COP26: Financial firms should drop 'hypocrisy' and rewrite constitutions - B Corp finance coalition
A coalition of 11 financial-sector B Corps has urged financial firms to rewrite their constitutions to legally commit to a social and environmental purpose, arguing that voluntary targets without accountability are insufficient.
The B Corp Finance Coalition UK, which includes banks, wealth managers, investment and fintech firms, launched its call for action at a COP26 fringe event on Friday morning in Glasgow.
The coalition's founding members include private bank Coutts, which achieved B Corp status in July 2021, 40-year-old ethical bank Triodos, and fund manager Bridges Fund Management, as well as Tribe Impact Capital, Montanaro Asset Management, EQ Investors, Snowball, FP Wheb Asset Management Funds, Arisaig Partners, Habito and Mustard Seed.
To put it pretty bluntly, and fairly simply, if you truly intend on being part of a solution, rewrite your articles
B Corps themselves are required to rewrite their articles of association to specify their purpose, but the coalition insisted this was not about asking firms to become B Corps, but about all financial companies enshrining purpose at the heart of their governance.
Speaking on behalf of the group, Sophie Kennedy, co-CEO of EQ Investors, a London-based wealth management business focused on sustainable investing, said the financial sector had a “long way to go” on delivering on green pledges.
Setting voluntary targets was “[not] enough to drive the level of systemic change that is required to deliver a just transition in line with one and a half degrees,” she said, referring to the Paris Agreement target of not exceeding an average global warming of 1.5C above pre-industrial levels.
Above: B Corp Finance Coalition UK speakers at the COP26 event in Glasgow
Recent commitments were largely voluntary ones, and therefore not legally binding, she explained. But writing environmental and social goals in a firm’s articles of association would change the fiduciary duty of directors, and as a result enshrine purpose in the company’s governance in the long run.
Amy Clarke, chief impact officer at Tribe Impact Capital, said changing a company’s constitution was “a huge paradigm shift.” She added: “It's not just structural, it's not just cultural, it's legal.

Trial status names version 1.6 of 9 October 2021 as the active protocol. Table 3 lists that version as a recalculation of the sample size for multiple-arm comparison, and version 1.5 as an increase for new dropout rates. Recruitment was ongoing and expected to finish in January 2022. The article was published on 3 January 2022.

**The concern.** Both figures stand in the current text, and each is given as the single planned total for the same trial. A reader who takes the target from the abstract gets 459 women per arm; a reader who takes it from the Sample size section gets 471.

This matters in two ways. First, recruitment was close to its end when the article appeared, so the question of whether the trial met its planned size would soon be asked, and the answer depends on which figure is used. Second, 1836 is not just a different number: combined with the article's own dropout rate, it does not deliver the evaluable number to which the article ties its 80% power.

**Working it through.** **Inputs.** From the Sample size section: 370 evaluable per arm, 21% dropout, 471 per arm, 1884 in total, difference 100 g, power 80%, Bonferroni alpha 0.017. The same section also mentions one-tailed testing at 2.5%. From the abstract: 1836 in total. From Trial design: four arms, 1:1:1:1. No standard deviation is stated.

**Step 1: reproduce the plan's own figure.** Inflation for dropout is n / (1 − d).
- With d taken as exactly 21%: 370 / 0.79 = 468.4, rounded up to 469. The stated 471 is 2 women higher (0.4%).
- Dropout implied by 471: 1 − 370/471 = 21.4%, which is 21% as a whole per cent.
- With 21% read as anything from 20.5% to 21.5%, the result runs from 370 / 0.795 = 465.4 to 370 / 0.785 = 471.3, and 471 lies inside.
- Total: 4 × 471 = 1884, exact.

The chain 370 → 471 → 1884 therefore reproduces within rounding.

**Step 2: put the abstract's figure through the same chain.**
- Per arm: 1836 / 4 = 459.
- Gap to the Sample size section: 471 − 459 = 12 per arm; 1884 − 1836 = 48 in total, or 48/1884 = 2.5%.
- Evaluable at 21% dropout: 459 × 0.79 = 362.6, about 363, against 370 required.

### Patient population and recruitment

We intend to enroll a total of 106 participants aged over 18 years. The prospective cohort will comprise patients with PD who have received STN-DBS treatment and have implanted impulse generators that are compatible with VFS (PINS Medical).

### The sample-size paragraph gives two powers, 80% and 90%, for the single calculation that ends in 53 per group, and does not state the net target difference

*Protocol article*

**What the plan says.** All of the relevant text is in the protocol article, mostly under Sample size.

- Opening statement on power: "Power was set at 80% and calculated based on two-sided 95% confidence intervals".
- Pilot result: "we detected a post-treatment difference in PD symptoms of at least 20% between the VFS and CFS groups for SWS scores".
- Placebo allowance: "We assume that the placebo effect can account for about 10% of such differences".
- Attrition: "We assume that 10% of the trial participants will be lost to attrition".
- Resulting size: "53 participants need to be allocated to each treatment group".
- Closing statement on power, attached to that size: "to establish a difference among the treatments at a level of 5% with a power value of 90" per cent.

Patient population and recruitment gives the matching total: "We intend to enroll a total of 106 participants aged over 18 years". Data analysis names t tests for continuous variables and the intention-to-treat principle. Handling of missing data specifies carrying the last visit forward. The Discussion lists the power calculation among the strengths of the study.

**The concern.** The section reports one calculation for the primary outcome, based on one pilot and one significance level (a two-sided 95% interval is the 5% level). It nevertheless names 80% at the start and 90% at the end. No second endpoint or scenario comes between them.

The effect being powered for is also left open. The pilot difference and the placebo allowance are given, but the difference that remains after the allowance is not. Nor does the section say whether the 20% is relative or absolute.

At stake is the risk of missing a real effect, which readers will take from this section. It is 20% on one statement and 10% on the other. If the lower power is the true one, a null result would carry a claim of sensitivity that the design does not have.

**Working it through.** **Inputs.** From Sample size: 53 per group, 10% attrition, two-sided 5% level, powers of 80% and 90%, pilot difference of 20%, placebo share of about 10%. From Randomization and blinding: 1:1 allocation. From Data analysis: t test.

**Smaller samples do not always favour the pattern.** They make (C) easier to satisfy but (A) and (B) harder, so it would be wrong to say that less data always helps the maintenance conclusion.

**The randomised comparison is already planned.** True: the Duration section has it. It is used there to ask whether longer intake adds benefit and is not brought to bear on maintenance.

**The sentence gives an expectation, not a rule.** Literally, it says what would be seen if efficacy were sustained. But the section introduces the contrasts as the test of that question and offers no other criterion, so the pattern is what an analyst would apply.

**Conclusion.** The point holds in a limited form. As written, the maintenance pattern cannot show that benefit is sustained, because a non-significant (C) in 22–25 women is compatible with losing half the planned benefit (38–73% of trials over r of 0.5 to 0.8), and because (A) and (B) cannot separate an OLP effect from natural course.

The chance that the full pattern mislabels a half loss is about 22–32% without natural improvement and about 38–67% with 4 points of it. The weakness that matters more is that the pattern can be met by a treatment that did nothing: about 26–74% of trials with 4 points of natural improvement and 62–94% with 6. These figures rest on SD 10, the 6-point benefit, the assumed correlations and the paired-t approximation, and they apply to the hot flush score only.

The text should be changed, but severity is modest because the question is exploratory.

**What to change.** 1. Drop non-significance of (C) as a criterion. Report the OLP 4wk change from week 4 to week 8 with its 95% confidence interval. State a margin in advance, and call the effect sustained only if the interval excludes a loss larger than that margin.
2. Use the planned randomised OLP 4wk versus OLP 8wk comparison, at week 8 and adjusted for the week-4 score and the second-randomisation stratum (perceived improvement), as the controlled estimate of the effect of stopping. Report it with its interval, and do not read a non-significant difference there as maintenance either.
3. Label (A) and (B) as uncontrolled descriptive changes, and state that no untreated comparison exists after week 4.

“It's about reducing the hypocrisy in global finance. For too long, financial institutions have been asking other companies to do things that they are not willing to do themselves. And that has to change.
“So to put it pretty bluntly, and fairly simply, if you truly intend on being part of a solution, rewrite your articles and join us.”
Kennedy said one crucial change needed was a shift from shareholder primacy (where the directors must ensure maximum shareholder profit) to stakeholder governance (where the interests of all stakeholders are accounted for in decision-making).
Climate change had been in great part driven by a system governed by shareholder primacy, Kennedy argued, so a transition to net zero needed to challenge the status quo by shifting to a stakeholder-led system and expanding the fiduciary duty of company directors.
Companies and their leaders need to accept additional responsibilities to create the future that we want
“There needs to be a realisation from companies and from their leaders, that they need to accept additional responsibilities to create the future that we want.”
A fair green transition required financial firms to ensure no-one was forgotten when setting climate targets, Kennedy said.
“We need to ensure that the finance industry’s focus on climate goals is mindful of unintended impacts that could be felt elsewhere. Is greening the finance sector enough when the issues that we face are so intersectional and interdependent?”
Top picture: Glasgow, Scotland is hosting COP26. Photo: LornaMCampbell via Wikimedia
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